As fertility rates decline it is also important to understand that there seems to be a shift in the age women are choosing to have children. According to the same New York Times article, at the national level, fertility rates have declined the most among teenage women; the fertility rate for teenagers has declined 70 percent since 2001. Women in their 20s are also having fewer children, despite this age group traditionally having the highest fertility rate. In 2016 it was women in their early 30s who had the highest fertility rate. By 2018, the only age group that experienced an increase in fertility rates was women in their late 30s and early 40s.  Also, according to the article, more than half the women in the U.S. who had children in their 30s had a college degree; this was more than the amount of women in their 20s with children and college degrees. There is a belief that women are waiting longer to have children to ensure their financial stability, career trajectory and that they have enough resources to provide for their children.

Monroe Most Obese County in Southeastern Michigan

The obesity rate in Michigan was at 32.3 percent in 2018, which is the most recent data from the United Health Foundation, which produces an annual federal health survey. This rate, according to the foundation, has been stable for the last several years but Michigan ranks as the 16th most obese state in the nation. At the county level, the most recent obesity data that is available is from 2015, and that data shows that of the seven counties in the region four of them are at or above the state’s obesity rate. Monroe County had the highest obesity rate regionally at 37 percent, followed by Wayne County at 34 percent. Macomb and St. Clair counties both had obesity rates of 32 percent. Washtenaw County had the lowest obesity rate at 24 percent.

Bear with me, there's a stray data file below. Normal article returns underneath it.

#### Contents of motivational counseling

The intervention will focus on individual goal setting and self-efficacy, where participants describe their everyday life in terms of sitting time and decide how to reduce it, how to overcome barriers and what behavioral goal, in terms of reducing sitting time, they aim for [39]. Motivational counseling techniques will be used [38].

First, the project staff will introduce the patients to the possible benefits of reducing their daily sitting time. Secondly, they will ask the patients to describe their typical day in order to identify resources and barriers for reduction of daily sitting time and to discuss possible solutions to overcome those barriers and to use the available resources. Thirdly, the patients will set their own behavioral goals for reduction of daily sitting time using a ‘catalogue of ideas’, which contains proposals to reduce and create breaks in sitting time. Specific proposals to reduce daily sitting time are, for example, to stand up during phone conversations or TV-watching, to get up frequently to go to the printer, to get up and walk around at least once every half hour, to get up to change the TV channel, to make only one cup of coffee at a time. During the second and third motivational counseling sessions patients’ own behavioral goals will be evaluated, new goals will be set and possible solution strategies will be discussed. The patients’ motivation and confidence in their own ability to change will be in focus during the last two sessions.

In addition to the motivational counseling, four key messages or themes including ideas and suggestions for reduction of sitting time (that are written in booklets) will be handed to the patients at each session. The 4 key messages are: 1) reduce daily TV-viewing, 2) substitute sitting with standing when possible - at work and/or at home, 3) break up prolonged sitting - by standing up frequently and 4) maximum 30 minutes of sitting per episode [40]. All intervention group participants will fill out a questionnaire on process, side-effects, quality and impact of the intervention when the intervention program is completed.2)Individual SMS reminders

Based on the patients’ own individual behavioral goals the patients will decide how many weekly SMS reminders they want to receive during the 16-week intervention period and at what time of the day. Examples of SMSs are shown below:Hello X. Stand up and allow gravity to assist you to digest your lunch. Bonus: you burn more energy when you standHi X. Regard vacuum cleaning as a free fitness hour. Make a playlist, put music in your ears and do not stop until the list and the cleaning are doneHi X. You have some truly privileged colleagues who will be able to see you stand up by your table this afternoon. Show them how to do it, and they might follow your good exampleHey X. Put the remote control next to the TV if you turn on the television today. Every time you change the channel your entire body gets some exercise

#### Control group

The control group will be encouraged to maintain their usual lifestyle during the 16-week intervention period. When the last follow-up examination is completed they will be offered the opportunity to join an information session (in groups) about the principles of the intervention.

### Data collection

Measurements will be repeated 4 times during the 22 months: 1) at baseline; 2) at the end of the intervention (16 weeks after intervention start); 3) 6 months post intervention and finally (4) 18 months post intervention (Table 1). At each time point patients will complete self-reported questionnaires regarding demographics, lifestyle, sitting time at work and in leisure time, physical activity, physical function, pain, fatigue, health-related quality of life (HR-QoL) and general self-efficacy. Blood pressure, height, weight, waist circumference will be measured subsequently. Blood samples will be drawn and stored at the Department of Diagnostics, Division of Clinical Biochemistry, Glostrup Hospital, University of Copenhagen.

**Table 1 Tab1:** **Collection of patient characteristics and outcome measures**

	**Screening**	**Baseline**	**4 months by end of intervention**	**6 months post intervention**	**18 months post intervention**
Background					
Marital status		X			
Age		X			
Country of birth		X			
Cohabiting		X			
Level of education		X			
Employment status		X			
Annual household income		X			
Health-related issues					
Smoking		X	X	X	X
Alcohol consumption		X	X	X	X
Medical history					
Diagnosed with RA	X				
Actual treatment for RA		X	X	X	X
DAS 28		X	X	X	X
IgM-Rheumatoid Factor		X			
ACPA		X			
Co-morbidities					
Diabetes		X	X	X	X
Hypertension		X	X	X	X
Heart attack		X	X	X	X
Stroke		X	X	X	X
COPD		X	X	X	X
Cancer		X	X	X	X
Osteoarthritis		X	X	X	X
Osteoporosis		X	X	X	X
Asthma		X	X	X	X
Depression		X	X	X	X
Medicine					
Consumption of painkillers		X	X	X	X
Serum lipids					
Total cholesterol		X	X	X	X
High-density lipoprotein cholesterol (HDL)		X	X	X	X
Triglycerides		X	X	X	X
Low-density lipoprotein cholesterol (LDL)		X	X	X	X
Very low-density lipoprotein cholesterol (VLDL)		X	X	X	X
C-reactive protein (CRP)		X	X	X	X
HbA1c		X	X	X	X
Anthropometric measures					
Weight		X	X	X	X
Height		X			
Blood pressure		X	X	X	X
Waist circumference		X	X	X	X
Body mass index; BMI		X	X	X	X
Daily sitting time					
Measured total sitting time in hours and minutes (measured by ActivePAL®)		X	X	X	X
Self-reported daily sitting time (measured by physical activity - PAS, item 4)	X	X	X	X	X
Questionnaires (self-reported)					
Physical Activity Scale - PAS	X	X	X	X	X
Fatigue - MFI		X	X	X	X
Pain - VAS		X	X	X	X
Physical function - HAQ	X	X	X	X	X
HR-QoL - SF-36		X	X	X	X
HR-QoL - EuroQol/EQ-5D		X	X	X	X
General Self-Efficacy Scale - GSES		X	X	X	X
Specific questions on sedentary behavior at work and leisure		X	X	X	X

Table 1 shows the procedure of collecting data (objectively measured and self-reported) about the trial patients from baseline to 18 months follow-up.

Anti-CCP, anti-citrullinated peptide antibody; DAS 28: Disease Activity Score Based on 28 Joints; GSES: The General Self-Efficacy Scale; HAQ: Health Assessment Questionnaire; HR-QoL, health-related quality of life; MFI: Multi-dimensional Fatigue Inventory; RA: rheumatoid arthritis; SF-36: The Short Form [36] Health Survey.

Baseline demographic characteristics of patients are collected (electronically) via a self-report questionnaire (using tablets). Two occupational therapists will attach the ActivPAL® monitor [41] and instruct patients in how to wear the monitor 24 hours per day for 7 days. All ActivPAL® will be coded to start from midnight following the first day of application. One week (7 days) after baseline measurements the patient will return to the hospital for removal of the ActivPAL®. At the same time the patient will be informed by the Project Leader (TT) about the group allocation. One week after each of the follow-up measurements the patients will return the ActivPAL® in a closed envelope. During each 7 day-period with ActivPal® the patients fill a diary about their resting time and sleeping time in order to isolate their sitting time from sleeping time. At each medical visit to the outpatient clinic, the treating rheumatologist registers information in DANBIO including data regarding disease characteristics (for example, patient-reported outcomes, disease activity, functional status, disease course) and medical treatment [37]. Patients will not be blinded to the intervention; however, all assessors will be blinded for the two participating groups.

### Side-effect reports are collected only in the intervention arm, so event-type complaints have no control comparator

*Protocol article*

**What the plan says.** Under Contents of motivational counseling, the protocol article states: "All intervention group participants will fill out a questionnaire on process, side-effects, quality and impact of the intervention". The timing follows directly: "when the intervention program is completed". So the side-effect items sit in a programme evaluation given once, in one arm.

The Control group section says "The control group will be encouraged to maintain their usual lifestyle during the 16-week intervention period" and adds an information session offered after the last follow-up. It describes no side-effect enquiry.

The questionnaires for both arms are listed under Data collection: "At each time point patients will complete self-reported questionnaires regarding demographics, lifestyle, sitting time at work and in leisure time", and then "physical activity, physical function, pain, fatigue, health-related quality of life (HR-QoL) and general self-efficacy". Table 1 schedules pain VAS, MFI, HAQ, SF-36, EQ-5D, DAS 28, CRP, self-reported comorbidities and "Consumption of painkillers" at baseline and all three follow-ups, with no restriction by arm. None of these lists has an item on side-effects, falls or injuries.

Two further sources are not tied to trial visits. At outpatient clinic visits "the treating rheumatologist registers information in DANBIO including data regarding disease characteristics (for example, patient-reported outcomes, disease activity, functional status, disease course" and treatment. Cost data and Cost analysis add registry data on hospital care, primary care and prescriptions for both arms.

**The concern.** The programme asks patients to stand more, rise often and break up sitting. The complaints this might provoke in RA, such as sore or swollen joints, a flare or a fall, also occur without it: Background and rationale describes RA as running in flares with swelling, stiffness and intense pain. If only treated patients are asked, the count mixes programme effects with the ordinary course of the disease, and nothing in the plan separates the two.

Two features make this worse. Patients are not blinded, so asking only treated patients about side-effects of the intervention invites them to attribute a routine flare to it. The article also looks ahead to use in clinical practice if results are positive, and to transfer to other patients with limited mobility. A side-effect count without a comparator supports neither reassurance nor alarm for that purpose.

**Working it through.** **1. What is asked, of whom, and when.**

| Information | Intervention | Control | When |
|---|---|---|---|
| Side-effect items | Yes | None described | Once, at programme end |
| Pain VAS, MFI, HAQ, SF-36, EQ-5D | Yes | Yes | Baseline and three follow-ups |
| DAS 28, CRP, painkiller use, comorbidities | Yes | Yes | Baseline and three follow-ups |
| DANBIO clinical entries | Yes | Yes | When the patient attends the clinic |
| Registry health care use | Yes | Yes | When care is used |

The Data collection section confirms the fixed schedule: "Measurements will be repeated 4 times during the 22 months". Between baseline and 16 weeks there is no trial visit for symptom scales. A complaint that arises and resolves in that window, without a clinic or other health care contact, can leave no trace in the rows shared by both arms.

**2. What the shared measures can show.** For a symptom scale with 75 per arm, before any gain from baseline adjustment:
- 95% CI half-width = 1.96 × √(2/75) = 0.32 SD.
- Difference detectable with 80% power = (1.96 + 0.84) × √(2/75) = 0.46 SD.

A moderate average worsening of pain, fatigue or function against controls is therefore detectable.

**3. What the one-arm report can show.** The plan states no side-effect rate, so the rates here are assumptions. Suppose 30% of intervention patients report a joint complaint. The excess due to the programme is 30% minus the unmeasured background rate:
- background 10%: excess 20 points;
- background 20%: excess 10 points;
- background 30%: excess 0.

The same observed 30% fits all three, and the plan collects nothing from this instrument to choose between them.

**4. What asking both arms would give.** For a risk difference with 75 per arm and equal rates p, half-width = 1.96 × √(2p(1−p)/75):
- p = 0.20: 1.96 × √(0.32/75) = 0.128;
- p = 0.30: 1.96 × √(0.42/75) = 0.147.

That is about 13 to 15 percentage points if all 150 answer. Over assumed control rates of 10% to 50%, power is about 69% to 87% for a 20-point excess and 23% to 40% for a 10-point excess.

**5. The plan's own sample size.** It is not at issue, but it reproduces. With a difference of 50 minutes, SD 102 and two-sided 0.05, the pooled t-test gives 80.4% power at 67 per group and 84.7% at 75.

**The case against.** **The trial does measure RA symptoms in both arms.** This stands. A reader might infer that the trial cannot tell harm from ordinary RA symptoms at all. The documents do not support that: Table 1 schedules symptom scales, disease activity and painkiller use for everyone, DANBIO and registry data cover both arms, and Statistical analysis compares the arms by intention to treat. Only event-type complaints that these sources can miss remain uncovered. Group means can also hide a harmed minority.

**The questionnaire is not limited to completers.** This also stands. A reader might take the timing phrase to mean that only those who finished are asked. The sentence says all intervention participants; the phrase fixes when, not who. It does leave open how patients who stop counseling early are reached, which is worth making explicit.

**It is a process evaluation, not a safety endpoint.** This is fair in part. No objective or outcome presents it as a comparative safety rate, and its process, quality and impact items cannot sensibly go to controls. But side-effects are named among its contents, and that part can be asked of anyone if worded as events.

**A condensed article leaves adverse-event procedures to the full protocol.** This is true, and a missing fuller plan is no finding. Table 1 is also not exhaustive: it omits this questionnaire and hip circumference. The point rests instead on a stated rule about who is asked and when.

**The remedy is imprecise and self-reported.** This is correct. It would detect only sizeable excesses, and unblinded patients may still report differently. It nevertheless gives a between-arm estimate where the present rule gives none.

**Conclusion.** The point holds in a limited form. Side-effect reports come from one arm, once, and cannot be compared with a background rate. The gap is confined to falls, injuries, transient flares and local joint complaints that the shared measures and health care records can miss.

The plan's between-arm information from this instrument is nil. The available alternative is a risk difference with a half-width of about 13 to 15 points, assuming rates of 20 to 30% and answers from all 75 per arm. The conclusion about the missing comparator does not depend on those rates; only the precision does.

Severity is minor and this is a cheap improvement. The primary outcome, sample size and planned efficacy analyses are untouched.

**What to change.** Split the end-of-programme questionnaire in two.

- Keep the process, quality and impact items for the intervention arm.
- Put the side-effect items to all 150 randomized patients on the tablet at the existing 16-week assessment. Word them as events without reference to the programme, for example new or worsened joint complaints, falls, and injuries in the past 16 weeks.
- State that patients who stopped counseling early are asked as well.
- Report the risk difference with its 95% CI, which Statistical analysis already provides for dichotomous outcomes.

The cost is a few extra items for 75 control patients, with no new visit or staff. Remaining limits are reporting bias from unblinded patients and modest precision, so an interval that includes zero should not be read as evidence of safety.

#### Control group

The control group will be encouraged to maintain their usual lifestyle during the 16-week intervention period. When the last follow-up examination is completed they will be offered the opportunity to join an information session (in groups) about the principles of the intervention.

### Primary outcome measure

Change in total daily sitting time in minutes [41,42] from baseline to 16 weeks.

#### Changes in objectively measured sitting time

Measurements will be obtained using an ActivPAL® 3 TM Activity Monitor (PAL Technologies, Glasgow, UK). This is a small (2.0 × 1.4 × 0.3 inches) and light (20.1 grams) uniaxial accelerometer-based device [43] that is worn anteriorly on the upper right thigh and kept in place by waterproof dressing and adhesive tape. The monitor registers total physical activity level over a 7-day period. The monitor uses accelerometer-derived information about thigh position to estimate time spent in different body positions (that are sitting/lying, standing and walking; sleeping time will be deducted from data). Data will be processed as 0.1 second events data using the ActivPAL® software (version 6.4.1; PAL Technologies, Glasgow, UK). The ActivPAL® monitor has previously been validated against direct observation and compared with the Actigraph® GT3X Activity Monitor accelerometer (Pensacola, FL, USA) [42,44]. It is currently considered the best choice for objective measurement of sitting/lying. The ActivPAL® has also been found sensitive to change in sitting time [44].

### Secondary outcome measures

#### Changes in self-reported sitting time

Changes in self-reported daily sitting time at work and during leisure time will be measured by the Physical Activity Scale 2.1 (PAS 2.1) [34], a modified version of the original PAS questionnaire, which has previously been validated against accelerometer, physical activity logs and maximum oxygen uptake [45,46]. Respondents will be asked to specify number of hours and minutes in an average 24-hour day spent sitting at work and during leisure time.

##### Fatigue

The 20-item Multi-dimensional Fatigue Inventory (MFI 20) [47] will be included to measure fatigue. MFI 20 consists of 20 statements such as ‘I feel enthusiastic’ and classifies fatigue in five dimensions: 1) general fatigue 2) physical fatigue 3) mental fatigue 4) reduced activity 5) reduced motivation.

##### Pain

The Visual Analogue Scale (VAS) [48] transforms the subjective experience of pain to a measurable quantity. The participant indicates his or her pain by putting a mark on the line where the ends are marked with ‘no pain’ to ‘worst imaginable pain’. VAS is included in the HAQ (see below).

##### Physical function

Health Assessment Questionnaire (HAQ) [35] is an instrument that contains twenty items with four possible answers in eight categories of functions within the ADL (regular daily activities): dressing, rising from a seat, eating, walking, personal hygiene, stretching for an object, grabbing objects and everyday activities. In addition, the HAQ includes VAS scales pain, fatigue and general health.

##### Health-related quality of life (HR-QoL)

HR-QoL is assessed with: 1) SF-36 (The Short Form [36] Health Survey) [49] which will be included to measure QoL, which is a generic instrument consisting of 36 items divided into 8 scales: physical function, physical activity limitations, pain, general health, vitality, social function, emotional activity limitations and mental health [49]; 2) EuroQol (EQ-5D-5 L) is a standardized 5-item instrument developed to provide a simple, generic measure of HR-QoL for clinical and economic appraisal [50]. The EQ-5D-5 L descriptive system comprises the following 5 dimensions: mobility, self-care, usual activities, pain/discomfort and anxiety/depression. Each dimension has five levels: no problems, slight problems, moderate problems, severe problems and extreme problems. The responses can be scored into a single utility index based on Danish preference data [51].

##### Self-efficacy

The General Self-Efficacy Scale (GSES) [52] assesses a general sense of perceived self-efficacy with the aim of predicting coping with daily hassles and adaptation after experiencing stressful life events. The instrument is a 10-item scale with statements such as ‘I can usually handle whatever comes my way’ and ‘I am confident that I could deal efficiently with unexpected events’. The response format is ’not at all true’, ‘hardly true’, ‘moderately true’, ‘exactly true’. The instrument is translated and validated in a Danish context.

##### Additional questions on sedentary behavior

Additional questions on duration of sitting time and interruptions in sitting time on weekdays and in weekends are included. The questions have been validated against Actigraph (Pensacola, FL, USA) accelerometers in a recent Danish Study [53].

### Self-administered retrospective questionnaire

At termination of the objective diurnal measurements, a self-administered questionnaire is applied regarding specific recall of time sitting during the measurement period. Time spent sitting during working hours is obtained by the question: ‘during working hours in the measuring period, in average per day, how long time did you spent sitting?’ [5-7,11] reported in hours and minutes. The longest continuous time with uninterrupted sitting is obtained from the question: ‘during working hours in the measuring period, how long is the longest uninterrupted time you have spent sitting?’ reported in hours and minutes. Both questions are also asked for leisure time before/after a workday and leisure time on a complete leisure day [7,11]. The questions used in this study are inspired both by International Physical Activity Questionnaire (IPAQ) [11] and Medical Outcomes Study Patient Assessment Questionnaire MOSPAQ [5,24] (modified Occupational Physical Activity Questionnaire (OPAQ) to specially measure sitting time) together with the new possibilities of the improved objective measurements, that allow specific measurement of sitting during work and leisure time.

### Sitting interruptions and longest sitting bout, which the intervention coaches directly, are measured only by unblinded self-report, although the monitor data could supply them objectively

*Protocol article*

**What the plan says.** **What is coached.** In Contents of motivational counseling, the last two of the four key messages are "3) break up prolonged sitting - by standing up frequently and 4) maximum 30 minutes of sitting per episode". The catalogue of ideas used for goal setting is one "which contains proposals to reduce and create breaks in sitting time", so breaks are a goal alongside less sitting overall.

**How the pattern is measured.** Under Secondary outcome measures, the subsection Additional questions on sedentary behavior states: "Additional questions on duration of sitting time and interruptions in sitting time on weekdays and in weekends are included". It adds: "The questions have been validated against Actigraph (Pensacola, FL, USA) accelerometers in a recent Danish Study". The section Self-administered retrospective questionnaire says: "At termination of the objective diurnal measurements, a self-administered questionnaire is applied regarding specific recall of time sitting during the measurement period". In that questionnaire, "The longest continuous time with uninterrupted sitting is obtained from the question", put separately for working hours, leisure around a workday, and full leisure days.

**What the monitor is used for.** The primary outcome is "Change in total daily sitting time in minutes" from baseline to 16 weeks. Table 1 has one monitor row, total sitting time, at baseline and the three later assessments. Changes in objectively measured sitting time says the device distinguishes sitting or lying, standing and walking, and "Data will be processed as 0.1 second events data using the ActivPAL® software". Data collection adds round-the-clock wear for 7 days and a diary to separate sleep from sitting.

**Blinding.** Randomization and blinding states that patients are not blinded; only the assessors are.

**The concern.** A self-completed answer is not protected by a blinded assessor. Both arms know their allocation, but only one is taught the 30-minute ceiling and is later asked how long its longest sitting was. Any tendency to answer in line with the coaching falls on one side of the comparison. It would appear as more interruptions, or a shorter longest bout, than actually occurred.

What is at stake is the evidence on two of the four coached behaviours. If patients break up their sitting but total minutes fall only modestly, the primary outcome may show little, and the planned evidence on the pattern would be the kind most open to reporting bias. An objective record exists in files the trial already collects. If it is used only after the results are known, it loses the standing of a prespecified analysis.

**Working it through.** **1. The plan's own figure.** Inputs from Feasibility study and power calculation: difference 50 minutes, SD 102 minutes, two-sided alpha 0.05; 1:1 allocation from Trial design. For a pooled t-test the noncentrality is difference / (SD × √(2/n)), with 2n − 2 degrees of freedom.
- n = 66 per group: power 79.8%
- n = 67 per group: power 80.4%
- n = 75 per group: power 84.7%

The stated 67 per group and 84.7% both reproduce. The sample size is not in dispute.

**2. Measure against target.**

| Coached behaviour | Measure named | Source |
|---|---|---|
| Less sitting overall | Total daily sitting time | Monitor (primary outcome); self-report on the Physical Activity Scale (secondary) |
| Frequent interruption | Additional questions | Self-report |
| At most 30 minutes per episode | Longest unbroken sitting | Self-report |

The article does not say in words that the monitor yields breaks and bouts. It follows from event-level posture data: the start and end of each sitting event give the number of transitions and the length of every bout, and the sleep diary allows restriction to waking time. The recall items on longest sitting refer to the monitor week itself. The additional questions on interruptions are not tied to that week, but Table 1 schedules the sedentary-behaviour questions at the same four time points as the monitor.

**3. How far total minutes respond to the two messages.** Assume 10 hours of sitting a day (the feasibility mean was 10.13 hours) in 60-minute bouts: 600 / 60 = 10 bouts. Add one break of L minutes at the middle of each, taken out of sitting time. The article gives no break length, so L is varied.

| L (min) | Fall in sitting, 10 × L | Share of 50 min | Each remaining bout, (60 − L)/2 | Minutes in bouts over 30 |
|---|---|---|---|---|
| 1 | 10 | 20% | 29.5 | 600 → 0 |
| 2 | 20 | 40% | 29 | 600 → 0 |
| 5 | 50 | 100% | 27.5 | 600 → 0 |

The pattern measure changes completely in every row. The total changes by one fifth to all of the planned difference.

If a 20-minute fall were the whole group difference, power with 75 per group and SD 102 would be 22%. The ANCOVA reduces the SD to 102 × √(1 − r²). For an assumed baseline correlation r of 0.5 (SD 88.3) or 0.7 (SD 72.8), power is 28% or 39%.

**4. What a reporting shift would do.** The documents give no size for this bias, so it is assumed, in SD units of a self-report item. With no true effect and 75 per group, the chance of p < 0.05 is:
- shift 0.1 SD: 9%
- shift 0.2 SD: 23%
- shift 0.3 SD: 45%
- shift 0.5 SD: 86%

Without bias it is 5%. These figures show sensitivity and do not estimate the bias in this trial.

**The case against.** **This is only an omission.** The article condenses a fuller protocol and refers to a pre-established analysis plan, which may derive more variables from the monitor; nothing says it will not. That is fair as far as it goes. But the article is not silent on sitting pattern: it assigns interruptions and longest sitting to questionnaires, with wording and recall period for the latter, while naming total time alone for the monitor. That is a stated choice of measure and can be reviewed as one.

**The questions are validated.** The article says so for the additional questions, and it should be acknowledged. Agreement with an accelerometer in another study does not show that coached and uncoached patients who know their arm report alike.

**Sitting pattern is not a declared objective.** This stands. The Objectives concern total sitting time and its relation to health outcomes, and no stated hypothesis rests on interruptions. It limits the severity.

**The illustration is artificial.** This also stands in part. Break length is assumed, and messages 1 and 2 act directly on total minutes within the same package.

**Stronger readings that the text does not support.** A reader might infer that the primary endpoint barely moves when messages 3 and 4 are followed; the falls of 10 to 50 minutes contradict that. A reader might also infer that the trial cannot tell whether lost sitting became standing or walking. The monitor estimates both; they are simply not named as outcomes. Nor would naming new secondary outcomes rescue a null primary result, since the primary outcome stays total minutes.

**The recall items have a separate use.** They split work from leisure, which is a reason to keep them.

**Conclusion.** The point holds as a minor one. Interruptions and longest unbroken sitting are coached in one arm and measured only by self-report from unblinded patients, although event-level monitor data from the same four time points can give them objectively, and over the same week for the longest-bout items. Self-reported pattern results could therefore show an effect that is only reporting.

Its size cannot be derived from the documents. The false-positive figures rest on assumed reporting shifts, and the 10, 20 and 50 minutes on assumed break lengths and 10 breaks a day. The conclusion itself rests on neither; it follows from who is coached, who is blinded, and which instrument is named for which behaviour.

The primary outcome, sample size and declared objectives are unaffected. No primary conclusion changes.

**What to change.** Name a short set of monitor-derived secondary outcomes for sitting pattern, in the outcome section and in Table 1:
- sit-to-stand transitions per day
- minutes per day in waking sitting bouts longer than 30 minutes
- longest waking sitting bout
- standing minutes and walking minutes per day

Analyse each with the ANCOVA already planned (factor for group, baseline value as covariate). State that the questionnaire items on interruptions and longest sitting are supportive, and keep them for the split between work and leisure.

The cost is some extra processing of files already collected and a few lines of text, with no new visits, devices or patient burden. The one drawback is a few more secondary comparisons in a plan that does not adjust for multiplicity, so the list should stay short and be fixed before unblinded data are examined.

Obesity can be linked to several factors, including overeating, medications, certain diseases and lack of physical inactivity. Those who are obese are also more likely to have certain diseases, including diabetes, heart disease and stroke. Of course obesity is not the only factor contributing to these diseases. Below we explore the percentage of people who are physically inactive in Southeastern Michigan and the mortality rates of diseases linked to obesity.

Physical inactivity is one of the contributing factors  to obesity. Presented below is the percentage of residents in each county in Southeastern Michigan who said they do less than 30 minutes of physical activity at least three times a week in 2015. As is shown in the chart below, Monroe County had the highest percentage of physically inactive residents at 27.6 percent; Monroe County also had the highest obesity rate. St. Clair County had the second highest rate of physically inactive residents at 27.4 percent. Washtenaw County had the lowest percentage of residents who are physically inactive at 14.5 percent. Washtenaw County also had the lowest obesity rate.